Former Labor MP Labelled A 'Sham' At Corruption Inquiry

Ernest Wong is struggling to live up to his name.

Instead of being earnest – or sincere – the former Labor MP’s evidence at Independent Commission Against Corruption (ICAC) was today described as “a sham” by the Chief Commissioner Peter Hall QC.

Wong was accused of lying several times in the ICAC hot seat today.

In 2016 he claims he was told a man called Steve Tong had been named as a NSW Labor Party donor but had never actually given a cent to the party.

He was an alleged “straw” or pretend donor.

Wong rang now-disgraced NSW ALP Party boss Kaila Murnain for an urgent meeting.

Kaila Murnain leaves The NSW Independent Commission Against Corruption (ICAC) public inquiry into allegations concerning political donations. Photo: AAP

“What’s the drama?” the Commissioner asked Wong today.

“If it’s one donor it’s no big deal, that’s not going to bring the house down of the Labor Party is it?

“Why wouldn’t you just pick up the phone and say there’s a bit of a problem with a donor?”

In the hot seat, Wong said he’d heard rumours there were other people who may be investigated by the Electoral Commission over alleged dodgy donations.

ICAC is investigating whether $100,000 cash given to the NSW ALP in an ALDI bag was really from banned donor, Chinese billionaire property developer Huang Xiangmo.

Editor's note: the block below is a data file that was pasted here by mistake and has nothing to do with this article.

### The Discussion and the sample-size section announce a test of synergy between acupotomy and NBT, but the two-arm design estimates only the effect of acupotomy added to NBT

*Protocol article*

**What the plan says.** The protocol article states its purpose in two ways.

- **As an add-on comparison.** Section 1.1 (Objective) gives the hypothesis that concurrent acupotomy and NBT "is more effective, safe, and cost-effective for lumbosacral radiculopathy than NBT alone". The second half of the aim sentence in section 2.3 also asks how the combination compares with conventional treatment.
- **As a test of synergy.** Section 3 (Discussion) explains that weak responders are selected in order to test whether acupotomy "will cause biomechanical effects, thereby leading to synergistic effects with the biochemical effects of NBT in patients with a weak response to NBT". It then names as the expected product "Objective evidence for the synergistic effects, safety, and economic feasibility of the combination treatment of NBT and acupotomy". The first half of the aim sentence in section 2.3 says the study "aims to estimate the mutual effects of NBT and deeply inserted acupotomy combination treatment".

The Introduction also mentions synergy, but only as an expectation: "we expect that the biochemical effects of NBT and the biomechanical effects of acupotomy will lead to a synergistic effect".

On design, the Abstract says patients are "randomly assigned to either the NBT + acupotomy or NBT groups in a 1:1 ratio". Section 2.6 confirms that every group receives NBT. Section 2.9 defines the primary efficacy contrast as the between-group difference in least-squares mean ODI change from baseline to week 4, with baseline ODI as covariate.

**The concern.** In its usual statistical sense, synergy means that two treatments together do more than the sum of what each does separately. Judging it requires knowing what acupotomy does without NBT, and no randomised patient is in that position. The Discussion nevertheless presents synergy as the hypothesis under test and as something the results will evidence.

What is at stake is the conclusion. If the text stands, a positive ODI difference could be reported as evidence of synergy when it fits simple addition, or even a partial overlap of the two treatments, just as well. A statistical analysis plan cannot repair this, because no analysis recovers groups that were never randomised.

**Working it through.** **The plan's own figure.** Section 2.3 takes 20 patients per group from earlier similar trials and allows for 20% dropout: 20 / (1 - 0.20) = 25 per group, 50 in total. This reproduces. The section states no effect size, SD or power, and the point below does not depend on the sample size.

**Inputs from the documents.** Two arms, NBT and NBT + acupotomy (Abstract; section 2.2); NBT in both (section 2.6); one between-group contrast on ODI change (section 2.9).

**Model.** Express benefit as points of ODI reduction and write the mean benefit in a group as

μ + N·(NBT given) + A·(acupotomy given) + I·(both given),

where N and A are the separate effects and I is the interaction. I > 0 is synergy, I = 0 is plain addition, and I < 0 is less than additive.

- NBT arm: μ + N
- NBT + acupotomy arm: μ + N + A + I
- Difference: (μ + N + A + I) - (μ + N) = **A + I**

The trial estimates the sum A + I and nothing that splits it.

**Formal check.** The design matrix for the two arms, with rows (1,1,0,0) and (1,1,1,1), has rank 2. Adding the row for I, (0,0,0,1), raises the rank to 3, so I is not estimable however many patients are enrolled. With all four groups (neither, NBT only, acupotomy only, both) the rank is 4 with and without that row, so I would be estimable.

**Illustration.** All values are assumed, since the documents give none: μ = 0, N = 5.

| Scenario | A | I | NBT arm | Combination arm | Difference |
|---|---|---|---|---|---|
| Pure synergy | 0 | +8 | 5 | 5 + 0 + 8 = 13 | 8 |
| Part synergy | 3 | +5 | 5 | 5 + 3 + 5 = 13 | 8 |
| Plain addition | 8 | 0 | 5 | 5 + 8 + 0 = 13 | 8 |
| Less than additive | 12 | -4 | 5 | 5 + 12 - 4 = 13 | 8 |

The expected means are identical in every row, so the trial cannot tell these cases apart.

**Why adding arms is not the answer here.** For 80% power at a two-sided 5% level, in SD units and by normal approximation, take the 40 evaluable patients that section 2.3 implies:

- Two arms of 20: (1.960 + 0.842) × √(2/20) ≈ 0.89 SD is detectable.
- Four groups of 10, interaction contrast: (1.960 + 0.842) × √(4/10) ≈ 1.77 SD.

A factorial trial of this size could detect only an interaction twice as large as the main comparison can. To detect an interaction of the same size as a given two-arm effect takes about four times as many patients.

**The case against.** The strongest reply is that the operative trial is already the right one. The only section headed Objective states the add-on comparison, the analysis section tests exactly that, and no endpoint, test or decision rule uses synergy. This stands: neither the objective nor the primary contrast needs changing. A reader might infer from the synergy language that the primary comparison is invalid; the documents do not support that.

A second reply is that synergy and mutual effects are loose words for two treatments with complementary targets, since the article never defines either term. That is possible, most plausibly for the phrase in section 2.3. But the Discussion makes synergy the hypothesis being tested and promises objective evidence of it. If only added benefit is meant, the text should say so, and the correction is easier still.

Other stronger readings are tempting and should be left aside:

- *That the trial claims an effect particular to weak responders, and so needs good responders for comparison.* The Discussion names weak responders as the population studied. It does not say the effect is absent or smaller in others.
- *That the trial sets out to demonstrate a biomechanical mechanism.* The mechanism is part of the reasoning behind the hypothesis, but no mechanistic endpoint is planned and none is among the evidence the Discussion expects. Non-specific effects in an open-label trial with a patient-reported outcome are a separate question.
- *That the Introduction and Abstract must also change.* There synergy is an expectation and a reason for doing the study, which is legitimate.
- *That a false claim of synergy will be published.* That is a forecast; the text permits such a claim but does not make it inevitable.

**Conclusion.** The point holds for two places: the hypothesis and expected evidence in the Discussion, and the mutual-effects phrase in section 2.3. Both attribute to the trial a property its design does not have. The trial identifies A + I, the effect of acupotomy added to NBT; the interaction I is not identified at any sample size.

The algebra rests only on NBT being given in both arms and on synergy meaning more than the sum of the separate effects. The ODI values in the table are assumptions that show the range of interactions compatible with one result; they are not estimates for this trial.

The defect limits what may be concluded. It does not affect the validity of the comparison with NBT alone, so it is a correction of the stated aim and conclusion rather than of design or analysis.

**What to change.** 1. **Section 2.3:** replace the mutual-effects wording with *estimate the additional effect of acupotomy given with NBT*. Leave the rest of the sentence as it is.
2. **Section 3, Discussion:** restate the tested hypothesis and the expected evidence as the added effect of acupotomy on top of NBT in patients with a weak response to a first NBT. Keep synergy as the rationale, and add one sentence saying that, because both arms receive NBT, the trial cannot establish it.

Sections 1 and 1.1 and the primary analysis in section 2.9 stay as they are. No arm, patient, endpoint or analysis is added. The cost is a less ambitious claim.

The Commissioner was not satisfied with Wong’s answer.

“What was the urgency?” the Commissioner asked him.

“Why call an urgent meeting … with Ms Murnain on a Friday evening at six-o'clock or thereabouts to talk about one man who may not be a true donor?

“What. Was. The. Urgency?”

Wong responded by asking the Commissioner if he was suggesting he should have waited a week or two, which prompted a sharp response from the ICAC Chief.

“I’m suggesting you pick up the phone and say; ‘Kaila, you may have a problem here, I’m just giving you a head’s up’?”

Ernest Wong arrives at the NSW Independent Commission Against Corruption (ICAC). Photo: AAP

Wong insisted it was an urgent matter, he wanted to get ALP legal advice for Tong.

“Why would the Labor Party be shelling out dollars to get him legal advice, somebody they really didn’t know,” the Commissioner probed before going for the jugular.

“Were you worried Mr Tong was going to spill the beans about the donations?” the Commissioner asked.

“No,” Wong responded.

“Mr Tong might reveal some truth about the illegality of the donations given?”

“That was not on my mind,” Wong said.